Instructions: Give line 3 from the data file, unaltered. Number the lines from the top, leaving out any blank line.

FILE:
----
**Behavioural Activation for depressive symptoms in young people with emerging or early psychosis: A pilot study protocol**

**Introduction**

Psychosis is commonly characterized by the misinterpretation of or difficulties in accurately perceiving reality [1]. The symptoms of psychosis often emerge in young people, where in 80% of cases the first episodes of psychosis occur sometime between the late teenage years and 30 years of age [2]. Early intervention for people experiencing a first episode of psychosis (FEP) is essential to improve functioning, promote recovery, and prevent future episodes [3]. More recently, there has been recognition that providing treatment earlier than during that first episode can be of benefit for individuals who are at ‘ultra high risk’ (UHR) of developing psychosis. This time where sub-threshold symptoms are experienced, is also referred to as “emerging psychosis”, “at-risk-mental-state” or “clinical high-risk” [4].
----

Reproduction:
Psychosis is commonly characterized by the misinterpretation of or difficulties in accurately perceiving reality [1]. The symptoms of psychosis often emerge in young people, where in 80% of cases the first episodes of psychosis occur sometime between the late teenage years and 30 years of age [2]. Early intervention for people experiencing a first episode of psychosis (FEP) is essential to improve functioning, promote recovery, and prevent future episodes [3]. More recently, there has been recognition that providing treatment earlier than during that first episode can be of benefit for individuals who are at ‘ultra high risk’ (UHR) of developing psychosis. This time where sub-threshold symptoms are experienced, is also referred to as “emerging psychosis”, “at-risk-mental-state” or “clinical high-risk” [4].